Haven’t done one of these for a while – it’s Deja Food!
Softly spiced vegetable ‘meatballs’ in a rich and creamy onion gravy.
Actually, the ‘gravy’ is worth making by itself – it’s SO creamy and SO flavourful, I could eat it as is with bread to dip and a crunchy salad – Nom!
Many Malai Kofta recipes have the cheese grated and mixed with the vegetables and potatoes. I prefer to have a cube of sharp-tasting cheese in the middle to act both as a surprise and to cut through the richness of the sauce. The downside of this approach, of course, is that without the cheesy ‘glue’ to hold them together, the vege-balls are a little less sturdy. Chilling in the freezer and gentle handling whilst cooking on the pan should reduce the possibility of them falling apart. Alternatively, grate the cheese and fold in with the rest of the ingredients.
This recipe is perfect for using up leftover vegetables and potatoes, yet glamorous enough to pass off to the family as a freshly-created dish.
*poker-face* Not that I’d ever do that.
The recipe can be adapted to whatever vegetables you have to hand. Suggestions for alternative ingredients are given in the recipe.
Originally published in The Guardian Readers’ Recipe Swap: Meatballs.
Cheese-Stuffed Malai Kofta
Serves 4 children, or 4 adults as a starter, or 2 hungry adults as a main course, or 1 peckish adult and 2 ravenous children, or a family of 4 as a side dish, or….you get the gist.
For the kofta:
400g mixed cooked vegetables
200g cooked potato (1 large)
0.5tsp coarse-ground black pepper
0.5tsp garam masala
0.5tsp amchoor (dried mango powder) or sumac or 1-2tsp lemon juice
1 heaped tablespoon cornflour
60g cheshire/feta/goat cheese or paneer or vegetarian cheese – cut into 12 cubes
3tbs oil for frying
- Chop the vegetables.
- Grate the potato.
- Mix together with the salt, pepper, spices and cornflour.
- Divide into 12 x 50g balls.
- Make a hole in each ball and press in a cube of cheese.
- Mould the vegetables around the cheese and shape into a ball.
- Put the koftas onto a plastic tray and place in the freezer to firm up while you make the sauce/gravy.
For the gravy
2 large onions
1 thumb-sized piece of ginger
60g cashew nuts
60ml plain yoghurt
1tsp dried fenugreek leaves
2tsp garam masala
60g tomato paste concentrate
1tsp chilli powder (optional)
250ml double cream or crème fraîche or unsweetened evaporated milk
- Peel the onions and the ginger and blitz to a puree in a food processor.
- Make a puree of the cashews and the yoghurt with a mortar and pestle or spice grinder.
- Heat the oil in a pan.
- Add the onion mixture and fry over a low heat for several minutes until translucent.
- Add the cashew mixture, spices and tomato paste. Stir for 2-3 minutes until thoroughly combined.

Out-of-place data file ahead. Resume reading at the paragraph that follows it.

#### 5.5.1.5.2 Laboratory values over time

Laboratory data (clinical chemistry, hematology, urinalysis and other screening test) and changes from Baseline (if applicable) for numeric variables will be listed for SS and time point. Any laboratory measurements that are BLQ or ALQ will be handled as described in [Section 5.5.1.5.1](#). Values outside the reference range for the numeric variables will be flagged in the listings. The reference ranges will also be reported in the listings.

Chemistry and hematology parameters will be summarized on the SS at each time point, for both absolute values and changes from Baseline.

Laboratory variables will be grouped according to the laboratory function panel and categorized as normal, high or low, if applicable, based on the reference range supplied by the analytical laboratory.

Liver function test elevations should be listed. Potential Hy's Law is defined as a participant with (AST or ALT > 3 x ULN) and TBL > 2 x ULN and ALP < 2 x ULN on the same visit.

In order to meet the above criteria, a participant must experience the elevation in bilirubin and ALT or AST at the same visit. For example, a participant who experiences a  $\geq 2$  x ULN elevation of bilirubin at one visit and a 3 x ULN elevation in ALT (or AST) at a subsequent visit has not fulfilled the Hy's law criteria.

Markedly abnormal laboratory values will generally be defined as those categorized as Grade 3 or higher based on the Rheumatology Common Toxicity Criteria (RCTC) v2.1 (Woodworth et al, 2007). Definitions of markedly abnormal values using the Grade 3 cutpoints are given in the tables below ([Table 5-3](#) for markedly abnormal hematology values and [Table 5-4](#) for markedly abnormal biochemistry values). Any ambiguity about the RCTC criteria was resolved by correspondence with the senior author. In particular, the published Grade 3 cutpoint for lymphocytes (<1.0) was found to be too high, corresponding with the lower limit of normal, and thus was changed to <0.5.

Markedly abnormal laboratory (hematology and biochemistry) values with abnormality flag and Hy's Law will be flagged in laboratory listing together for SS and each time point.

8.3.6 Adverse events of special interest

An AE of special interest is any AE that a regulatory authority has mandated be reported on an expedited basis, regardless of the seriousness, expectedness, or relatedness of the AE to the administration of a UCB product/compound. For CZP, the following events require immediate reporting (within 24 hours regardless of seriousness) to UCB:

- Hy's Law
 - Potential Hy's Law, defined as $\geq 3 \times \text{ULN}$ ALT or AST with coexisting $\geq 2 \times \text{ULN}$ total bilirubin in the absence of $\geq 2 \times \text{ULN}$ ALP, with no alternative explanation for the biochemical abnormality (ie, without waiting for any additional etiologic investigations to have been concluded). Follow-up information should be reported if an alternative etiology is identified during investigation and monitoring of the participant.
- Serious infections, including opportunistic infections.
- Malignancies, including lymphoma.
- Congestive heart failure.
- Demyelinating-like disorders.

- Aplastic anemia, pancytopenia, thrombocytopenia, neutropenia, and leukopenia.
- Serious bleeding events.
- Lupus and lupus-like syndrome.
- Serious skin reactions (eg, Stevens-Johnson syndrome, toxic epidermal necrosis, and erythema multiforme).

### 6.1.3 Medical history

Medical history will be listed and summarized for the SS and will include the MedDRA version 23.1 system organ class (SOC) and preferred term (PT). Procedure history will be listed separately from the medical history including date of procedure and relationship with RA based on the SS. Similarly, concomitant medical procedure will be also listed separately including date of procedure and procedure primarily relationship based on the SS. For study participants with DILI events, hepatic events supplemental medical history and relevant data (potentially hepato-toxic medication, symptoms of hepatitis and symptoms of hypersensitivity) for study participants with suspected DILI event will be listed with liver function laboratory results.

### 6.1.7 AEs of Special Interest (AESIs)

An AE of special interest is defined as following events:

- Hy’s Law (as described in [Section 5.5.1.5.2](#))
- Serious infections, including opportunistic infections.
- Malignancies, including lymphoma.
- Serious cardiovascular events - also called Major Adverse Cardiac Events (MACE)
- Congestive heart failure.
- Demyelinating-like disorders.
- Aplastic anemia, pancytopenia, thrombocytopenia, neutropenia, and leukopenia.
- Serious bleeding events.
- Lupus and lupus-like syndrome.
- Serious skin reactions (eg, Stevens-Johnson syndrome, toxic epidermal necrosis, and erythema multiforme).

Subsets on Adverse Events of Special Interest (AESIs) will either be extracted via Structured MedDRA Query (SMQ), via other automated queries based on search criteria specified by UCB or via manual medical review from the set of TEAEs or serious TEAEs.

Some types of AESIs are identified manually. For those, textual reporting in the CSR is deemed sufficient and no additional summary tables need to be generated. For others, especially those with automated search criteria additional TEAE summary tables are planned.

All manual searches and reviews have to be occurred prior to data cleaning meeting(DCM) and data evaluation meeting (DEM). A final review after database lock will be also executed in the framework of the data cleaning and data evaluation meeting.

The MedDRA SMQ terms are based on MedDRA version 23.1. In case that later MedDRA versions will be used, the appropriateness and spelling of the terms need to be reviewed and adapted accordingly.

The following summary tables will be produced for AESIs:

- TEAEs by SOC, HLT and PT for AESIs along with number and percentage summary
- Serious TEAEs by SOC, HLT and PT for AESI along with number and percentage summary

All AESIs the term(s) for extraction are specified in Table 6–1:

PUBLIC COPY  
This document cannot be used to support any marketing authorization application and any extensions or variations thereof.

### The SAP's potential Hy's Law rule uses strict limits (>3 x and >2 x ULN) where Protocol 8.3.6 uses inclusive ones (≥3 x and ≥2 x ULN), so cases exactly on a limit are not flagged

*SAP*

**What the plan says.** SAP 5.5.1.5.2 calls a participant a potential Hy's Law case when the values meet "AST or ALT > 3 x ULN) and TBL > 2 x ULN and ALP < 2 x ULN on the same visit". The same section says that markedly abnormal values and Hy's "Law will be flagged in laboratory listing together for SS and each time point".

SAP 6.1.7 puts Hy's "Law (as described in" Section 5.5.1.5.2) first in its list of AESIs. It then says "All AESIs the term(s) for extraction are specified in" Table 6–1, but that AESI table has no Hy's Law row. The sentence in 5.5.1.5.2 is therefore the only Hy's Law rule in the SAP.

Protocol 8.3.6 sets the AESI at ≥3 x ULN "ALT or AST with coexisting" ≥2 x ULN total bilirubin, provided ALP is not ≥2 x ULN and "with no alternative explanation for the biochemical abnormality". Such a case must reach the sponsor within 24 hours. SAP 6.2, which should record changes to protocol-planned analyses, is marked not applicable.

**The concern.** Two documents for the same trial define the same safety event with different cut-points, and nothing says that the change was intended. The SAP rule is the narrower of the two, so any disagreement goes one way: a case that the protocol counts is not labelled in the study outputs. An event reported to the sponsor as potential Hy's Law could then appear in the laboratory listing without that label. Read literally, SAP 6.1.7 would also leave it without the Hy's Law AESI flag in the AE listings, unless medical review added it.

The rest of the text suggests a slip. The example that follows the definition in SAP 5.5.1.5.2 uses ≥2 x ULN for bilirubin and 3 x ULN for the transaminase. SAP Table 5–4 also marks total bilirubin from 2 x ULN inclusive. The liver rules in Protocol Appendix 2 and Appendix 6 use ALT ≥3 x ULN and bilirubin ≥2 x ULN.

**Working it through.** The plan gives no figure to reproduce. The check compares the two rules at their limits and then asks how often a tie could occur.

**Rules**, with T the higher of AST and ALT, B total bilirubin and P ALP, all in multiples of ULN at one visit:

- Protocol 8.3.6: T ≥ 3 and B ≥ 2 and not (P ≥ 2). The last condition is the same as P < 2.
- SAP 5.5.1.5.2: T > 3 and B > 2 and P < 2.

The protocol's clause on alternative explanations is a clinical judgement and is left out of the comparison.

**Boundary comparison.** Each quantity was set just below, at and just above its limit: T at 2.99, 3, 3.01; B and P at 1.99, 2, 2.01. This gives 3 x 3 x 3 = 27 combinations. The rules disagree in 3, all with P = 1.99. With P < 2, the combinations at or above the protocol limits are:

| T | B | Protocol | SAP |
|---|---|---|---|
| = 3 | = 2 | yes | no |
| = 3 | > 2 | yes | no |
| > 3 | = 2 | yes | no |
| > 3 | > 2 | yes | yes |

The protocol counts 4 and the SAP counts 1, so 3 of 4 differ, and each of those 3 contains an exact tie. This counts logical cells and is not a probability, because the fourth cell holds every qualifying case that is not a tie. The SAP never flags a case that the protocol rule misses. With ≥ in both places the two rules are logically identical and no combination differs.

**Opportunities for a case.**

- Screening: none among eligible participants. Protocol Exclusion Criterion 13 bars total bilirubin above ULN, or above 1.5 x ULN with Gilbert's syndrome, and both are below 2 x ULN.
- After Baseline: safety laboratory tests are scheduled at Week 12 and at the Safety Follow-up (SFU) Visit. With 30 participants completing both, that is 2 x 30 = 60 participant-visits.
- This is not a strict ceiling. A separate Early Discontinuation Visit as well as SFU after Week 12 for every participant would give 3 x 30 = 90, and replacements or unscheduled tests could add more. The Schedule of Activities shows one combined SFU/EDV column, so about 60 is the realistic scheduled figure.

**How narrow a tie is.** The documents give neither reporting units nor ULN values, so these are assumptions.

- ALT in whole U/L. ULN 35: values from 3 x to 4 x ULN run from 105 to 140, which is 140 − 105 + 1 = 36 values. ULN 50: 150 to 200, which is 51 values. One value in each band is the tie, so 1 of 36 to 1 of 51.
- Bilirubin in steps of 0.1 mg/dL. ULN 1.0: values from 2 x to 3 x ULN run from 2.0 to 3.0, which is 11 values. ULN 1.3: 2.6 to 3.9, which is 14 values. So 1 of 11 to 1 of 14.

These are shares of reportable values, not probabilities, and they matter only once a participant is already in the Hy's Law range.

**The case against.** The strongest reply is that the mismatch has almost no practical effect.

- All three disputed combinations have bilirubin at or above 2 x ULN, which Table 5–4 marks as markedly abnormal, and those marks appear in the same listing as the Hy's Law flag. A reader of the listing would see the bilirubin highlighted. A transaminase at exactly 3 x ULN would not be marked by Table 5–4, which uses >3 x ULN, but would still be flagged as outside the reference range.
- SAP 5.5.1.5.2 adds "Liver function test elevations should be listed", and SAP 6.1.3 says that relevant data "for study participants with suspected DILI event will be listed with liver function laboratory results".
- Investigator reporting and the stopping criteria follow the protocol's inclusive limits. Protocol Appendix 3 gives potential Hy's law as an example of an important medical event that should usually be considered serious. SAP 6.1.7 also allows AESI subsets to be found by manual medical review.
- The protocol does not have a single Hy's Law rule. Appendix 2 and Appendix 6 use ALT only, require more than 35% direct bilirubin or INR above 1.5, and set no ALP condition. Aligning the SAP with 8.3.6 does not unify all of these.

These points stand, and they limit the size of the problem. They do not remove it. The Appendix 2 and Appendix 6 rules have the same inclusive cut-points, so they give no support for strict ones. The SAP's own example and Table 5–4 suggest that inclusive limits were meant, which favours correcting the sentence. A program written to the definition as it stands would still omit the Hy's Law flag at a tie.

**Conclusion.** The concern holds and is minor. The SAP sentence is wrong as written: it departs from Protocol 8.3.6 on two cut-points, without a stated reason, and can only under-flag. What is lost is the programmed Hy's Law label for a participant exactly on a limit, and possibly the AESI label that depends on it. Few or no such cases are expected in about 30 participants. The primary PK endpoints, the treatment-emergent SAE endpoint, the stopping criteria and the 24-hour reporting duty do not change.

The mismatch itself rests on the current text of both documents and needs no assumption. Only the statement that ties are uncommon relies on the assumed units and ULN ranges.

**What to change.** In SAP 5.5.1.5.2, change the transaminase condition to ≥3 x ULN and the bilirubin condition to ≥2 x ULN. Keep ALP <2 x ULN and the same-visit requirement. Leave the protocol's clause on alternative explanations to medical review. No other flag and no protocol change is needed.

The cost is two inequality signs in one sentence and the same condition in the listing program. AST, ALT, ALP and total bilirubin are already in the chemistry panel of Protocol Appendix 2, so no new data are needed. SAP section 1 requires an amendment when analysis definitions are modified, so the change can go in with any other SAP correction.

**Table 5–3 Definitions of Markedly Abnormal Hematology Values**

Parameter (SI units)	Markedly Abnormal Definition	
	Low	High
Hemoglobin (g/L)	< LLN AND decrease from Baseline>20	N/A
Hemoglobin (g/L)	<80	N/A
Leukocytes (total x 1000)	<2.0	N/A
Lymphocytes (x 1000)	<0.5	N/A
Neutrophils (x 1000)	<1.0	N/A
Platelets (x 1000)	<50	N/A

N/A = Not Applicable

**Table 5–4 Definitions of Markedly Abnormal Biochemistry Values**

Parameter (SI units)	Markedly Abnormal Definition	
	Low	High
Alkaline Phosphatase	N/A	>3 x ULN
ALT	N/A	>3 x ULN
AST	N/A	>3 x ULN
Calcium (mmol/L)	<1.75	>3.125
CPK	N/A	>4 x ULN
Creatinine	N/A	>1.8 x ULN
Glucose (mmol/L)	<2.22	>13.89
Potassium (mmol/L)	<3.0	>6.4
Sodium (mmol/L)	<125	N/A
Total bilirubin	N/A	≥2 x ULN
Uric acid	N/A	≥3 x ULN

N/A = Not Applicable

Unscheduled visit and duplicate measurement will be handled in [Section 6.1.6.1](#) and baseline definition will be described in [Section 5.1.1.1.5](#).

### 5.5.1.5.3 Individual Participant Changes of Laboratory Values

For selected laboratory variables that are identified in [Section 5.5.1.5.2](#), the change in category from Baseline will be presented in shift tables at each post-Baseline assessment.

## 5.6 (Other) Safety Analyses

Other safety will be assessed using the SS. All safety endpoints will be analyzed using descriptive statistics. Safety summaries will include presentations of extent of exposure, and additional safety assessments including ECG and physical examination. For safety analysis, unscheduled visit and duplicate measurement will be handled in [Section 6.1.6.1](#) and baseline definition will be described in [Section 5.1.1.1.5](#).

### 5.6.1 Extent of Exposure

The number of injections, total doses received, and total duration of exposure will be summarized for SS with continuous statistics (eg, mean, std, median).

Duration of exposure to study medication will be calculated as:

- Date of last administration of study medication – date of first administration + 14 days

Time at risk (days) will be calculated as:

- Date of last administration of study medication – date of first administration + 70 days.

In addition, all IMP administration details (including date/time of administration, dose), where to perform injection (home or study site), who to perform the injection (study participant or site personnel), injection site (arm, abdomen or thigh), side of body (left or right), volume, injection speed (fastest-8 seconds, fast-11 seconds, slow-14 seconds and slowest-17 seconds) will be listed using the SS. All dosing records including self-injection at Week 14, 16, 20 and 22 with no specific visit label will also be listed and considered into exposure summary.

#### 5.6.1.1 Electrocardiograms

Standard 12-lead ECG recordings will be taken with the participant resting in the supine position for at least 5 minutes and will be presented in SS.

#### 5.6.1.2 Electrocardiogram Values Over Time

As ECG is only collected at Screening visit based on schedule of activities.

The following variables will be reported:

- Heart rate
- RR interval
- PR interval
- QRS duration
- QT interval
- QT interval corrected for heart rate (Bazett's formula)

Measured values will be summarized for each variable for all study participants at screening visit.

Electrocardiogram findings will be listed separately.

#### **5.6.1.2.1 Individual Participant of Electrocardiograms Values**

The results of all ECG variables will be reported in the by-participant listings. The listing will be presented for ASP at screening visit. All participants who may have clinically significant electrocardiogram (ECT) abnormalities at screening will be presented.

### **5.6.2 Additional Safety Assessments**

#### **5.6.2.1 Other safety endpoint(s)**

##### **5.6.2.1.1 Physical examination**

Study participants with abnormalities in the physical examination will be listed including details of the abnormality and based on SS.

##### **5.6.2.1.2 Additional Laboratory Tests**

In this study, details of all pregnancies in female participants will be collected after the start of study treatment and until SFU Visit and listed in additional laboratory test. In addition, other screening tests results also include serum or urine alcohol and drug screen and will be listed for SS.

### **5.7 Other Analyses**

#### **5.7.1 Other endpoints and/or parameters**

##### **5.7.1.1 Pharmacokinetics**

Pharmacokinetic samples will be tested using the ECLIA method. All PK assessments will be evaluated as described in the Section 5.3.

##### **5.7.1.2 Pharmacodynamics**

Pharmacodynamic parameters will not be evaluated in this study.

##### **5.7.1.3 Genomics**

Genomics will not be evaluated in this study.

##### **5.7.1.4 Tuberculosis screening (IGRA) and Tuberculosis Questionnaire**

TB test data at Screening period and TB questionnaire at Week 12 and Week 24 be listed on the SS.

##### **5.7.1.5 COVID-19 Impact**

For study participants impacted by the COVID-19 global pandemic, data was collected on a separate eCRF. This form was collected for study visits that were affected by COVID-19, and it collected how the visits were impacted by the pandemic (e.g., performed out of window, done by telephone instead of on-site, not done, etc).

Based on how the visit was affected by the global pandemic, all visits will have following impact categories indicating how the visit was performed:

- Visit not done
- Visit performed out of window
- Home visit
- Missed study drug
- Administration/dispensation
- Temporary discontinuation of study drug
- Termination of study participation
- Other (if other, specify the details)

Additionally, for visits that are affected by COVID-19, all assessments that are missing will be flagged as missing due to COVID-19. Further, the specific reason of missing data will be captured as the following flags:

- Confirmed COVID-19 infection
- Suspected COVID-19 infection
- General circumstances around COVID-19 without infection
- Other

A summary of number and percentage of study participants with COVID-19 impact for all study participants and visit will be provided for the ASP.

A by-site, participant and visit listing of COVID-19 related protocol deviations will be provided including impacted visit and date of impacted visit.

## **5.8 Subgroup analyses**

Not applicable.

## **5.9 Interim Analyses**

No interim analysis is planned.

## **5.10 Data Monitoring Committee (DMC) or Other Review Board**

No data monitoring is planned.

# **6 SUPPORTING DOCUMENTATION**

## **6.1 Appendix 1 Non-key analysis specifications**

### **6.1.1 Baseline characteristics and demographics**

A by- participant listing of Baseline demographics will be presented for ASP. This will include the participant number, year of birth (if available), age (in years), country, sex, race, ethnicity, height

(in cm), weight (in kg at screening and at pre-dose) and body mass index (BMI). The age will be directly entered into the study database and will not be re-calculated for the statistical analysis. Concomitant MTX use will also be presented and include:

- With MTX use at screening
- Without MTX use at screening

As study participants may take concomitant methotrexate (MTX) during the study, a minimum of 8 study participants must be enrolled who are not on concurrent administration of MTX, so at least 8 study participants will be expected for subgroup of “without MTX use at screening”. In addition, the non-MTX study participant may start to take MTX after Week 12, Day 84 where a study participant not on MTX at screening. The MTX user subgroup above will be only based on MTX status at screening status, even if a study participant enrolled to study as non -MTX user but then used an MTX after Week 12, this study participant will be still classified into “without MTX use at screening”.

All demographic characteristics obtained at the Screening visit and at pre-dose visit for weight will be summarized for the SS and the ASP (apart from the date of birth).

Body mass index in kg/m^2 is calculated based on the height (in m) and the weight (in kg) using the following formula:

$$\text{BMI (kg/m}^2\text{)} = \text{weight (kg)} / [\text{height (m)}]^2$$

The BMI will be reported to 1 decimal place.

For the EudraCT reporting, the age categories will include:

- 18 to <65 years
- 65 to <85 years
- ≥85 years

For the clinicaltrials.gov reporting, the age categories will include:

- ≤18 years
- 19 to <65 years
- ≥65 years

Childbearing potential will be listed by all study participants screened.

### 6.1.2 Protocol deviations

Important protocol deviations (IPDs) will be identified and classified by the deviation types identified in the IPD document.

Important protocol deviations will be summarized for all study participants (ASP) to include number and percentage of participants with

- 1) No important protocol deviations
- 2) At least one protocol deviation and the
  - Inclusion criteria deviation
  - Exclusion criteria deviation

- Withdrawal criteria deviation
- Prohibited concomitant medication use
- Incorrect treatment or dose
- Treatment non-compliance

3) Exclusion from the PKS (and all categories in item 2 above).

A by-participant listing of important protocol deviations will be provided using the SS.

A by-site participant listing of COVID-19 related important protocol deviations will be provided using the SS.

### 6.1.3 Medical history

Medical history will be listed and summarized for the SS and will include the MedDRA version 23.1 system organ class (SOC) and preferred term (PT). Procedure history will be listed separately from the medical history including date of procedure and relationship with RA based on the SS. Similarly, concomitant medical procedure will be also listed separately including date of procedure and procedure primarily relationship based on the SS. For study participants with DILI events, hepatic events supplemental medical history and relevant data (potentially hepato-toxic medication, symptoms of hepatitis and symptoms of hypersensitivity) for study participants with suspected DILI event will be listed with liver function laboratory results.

- Add the cream and milk and stir thoroughly.
- Bring to a simmer and cook, stirring, for 5 minutes.
- If you prefer a smooth sauce, give it a quick blitz either with a stick blender or in a liquidiser. Additionally, if the sauce is a little thick, add water to thin it to the right consistency.
- Return to the pan and set aside to keep warm while the koftas are cooked.
1. Heat 3tbs oil in a wide, shallow pan.
2. Add the chilled koftas and brown them on all sides. Toss gently, otherwise they might break apart.
3. Ladle the sauce into a warmed serving dish and arrange the koftas on top. Alternatively, go crazy and arrange the koftas in the warm dish and pour the sauce over the top.
4. Serve with naan breads to mop up all the sauce.
This week’s recipe is another great comfort food and snack item that originates in eastern Europe, and migrated from Russia, through Germany and travelled with the food traditions of German immigrants to North America. Variations are also known as Fleischkuche, Runza’s, Kraut Pirok and Cabbage Burger.
A soft, white bread dough is stuffed with a mixture of seasoned beef mince, onion and cabbage – and that’s it. You’re thinking it sounds a bit plain and dull? Yes, me too when I first read about these, but reading the reviews of these buns on recipe sites and blogs, you discover that these simple stuffed rolls have a huge fan base out there – so much so that they are made commercially in the US. The mix of meat, onions and cabbage is moist and savoury and comforting. Sometimes the most flavourful things come from the simplest of ingredients.
These rolls are best served warm, and served with salad they can be a simple and tasty lunch. Alternatively, they also freeze well – great for grab-and-go weekday lunches, they will have defrosted by lunchtime can be warmed up either in an oven or microwave.
Although the basic recipe is delicious, you can also add a little extra flavourings to your taste. The most popular variation includes a little sauerkraut with the cabbage: I personally wasn’t keen, but then I only had shop-bought sauerkraut to try it with. Home-made sauerkraut is probably much better. The second variation I tried was to add a little cheese. I went with some grated Grana Padano (a strong Italian cheese similar to Parmesan, but much cheaper) for maximum flavour without adding too much bulk to the filling. I really liked this little addition, but please do try the original mixture too – it really is delicious.
You can use any cabbage, but I like both the colour and texture of the Savoy cabbage – it holds its colour really well and makes the filling look fresh and juicy as well as taste that way.
Bierocks – Makes 12
500g strong white flour
1 sachet fast action yeast
1 large egg
1 tsp salt
1.5 tsp sugar
100ml whole milk
100ml boiling water
500g lean beef mince
1 large onion, finely chopped
1 small Savoy cabbage, finely shred
1 teaspoon black pepper
1 teaspoon salt
grated Grana Padano cheese (optional)
- Make the bread dough:
- Put the flour, yeast, egg, salt and sugar into a bowl.
- Add the boiling water to the milk and add gradually to the mixture until it comes together into a soft dough. You may need more liquid, depending on the moisture in the flour and egg.
- Knead the mixture for ten minutes, cover and set aside to rise for an hour.
- Make the filling.
- Heat a non-stick saucepan over a medium high heat and crumble in the meat. No need to have any oil, even lean mince has a certain amount of fat in it which will come out as the meat cooks.
- Stir the meat around until it is browned and shiny.
- Add the onion and continue stirring while the onion softens.
- Finally add in the cabbage and cook until the cabbage has softened – probably no more than 2-3 minutes.
- Stir in the salt and pepper, remove from the heat and set aside to cool.
- When the dough is risen, tip out and pat down.
- Divide dough into pieces weighing 75-80g.
- Roll dough out into a 15cm square.
- Put a measure of the cooled filling into the middle of the dough. I use an 80ml measuring cup.
- Add 1 teaspoon of the grated cheese, if using.
- Bring the corners of the dough together and pinch along the edges to seal in the filling. What you will end up with looks like the back of an envelope.